GogoTraining spoke with Michael Simpson, one of our leading industry-expert instructors, about technology and his involvement and reflections on the past, present and future.
GogoTraining: What inspired you to get involved in IT?
Michael Simpson: I have been fascinated by music and languages from a very young age, playing piano and violin while growing up. I’ve always considered music, mathematics and languages just different means of expression — and computing / information technology yet another branch. I built synthesizers and studied acoustics in college, which further blurred whatever faint divisions there were for me between music and computing.
GGT: Of all the changes that have happened, which would you say was the biggest so far?
MS: The “democratization” and explosion of information that occurred due to the transformation of the ARPANet into the Internet and the arrival of the World Wide Web. Today, we take for granted access to information that would have overwhelmed the world’s leaders only two generations ago.
GGT: What was a favorite or most interesting project you worked on, and why?
MS: One of my favorite projects involved interviewing experts to understand how they solved problems, translating those concepts into objects and classes, and representing those objects and classes in C++ (and, later, Java) constructs. I was able to combine programming skills and artificial intelligence skills in a cross-disciplinary technique known as “knowledge engineering.”
GGT: As an expert in Java, what’s a good tip for someone just starting to learn it?
MS: The language’s syntax mimics that of C or C++, but take a deep breath, realize that it *is* case-sensitive, and understand object-oriented programming concepts and constructs BEFORE you take your first Java class.
GGT: Where do you see Android going in terms of growth and application?
MS: The Android software stack will grow to fill the void left by the gradual withdrawal of Symbian from the smartphone arena. The development of emerging markets such as China, India, and the African / South American / Asian continents will create a burgeoning market for inexpensive, reliable mobile phones, bypassing landlines entirely. “Cheap is good,” and free is better. Android’s cost advantage will make it easier to penetrate those markets on a volume basis than Apple’s iPhone, Microsoft’s Windows Phone 7, or RIM’s BlackBerry. A second avenue of Android growth will be the “embedded / smart appliance” area — refrigerators that know how to re-order, smart thermostats, better and more reliable car engines and so forth.
GGT: Any tips for those starting to learn Android programming?
MS: The Android stack is designed to run on many different types of devices, so determine what your “target market” is. Think about your application’s appearance, “look and feel” and behavior before you write a single line of code. Realize that knowing Java is a necessary, but NOT sufficient, condition of becoming an Android programmer.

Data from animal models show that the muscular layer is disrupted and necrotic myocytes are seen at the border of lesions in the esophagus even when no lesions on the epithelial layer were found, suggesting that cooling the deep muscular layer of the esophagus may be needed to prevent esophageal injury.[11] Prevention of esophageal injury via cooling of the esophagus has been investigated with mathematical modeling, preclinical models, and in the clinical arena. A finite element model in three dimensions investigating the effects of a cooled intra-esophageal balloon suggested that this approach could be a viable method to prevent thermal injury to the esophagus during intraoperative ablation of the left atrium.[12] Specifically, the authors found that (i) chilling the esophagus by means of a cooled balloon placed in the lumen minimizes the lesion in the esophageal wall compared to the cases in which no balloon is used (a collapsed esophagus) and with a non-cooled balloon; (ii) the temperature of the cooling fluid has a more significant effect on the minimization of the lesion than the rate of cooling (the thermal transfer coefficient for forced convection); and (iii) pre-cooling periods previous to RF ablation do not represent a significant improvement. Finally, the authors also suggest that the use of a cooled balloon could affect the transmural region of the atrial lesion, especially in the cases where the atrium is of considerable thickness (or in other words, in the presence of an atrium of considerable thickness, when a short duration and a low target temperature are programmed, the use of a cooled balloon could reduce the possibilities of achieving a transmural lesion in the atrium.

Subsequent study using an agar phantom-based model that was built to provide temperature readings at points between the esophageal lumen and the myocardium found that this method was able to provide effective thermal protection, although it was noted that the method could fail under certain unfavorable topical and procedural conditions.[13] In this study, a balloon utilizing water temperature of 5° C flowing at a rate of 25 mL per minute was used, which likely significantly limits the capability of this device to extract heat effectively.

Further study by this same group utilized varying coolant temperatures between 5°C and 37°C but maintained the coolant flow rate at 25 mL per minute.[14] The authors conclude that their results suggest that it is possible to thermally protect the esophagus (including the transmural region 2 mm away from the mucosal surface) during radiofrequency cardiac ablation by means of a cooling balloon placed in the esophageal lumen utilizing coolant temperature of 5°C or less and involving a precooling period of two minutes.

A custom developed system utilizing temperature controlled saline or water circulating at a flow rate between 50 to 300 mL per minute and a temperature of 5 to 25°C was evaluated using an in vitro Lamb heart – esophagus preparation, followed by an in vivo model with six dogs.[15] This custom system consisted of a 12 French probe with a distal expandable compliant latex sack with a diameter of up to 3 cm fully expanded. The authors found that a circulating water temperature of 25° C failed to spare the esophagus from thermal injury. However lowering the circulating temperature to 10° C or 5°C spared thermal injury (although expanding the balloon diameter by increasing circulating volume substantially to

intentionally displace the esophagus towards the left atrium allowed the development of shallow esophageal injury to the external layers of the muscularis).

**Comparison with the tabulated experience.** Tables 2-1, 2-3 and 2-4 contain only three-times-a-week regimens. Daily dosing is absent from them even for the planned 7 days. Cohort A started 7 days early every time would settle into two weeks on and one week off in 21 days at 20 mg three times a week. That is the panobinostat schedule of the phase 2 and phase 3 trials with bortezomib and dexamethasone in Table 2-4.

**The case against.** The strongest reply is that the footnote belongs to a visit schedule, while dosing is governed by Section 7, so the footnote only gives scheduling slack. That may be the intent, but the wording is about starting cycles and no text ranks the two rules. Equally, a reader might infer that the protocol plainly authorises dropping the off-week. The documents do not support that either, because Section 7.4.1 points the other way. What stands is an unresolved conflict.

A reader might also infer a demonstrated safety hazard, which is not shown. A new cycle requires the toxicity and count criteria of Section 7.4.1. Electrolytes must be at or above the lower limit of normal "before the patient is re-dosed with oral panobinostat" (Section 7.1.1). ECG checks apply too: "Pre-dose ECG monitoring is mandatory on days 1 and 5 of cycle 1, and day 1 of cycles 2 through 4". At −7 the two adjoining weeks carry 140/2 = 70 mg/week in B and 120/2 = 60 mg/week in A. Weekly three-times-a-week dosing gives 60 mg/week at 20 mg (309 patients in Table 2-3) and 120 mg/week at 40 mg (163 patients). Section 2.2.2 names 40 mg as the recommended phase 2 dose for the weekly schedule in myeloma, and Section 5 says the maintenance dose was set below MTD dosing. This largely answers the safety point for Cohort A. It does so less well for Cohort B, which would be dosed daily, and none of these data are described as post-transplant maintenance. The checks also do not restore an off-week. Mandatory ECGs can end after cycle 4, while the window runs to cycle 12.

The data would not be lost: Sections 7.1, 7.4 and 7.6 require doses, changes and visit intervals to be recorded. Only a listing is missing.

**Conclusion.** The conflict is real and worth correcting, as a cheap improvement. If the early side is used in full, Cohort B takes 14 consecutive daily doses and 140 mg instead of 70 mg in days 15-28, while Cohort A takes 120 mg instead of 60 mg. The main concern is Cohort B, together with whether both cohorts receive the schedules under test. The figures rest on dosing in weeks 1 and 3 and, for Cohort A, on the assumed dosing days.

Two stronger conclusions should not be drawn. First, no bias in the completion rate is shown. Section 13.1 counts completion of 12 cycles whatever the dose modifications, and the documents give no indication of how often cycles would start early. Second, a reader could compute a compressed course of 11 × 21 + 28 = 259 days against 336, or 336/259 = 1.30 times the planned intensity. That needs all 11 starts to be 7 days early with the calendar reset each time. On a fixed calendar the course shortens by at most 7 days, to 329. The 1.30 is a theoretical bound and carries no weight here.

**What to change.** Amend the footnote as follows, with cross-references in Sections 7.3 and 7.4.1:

GGT: GogoTraining’s Android Development Training Program has Java AND Android programming courses (Java being optional if one already knows it). What is good to know coming in to the program?
MS: Each Android application runs in its own miniature Java environment, so you should be proficient at creating, compiling and debugging standalone Java applications before tackling the Android programming courses.
GGT: What other sorts of practice or activity should one do in addition to the training program?
MS: After you go through the Java and Android courses, pick some non-trivial task that would have some value to your organization — organizing or scheduling deliveries, for example — and design and implement it using Android. Once you’ve gotten the bugs *THOROUGHLY* worked out, show it to your friends, then to your management. This will act as confirmation of your knowledge, and show your colleagues and supervisors that (A) you got something out of these courses and (B) you turned your new-found knowledge into something of benefit to the company.
GGT: What level of ability can someone expect to have upon completion of that program?
MS: You should have the ability to create, design and implement a small program that can solve or speed up a task whose solution has value to your company. (A good tip is to think of a task like that while you are taking the course.)
GGT: What’s out there in IT that interests you the most right now?
MS: In the Android world — how Android will fare as vendors try to push it onto tablets. The iPad and MacBook Air offer stiff competition.
In the non-Android world — security and “neural networks” (how information technology keeps data secure in a world of interconnected networks continually talking to each other, and to humans.)
GGT: What’s next for Michael Simpson?
MS: Finding the next boundary to push. Seeing what’s over the next hill. Discovering the next “what if …?” Come join me!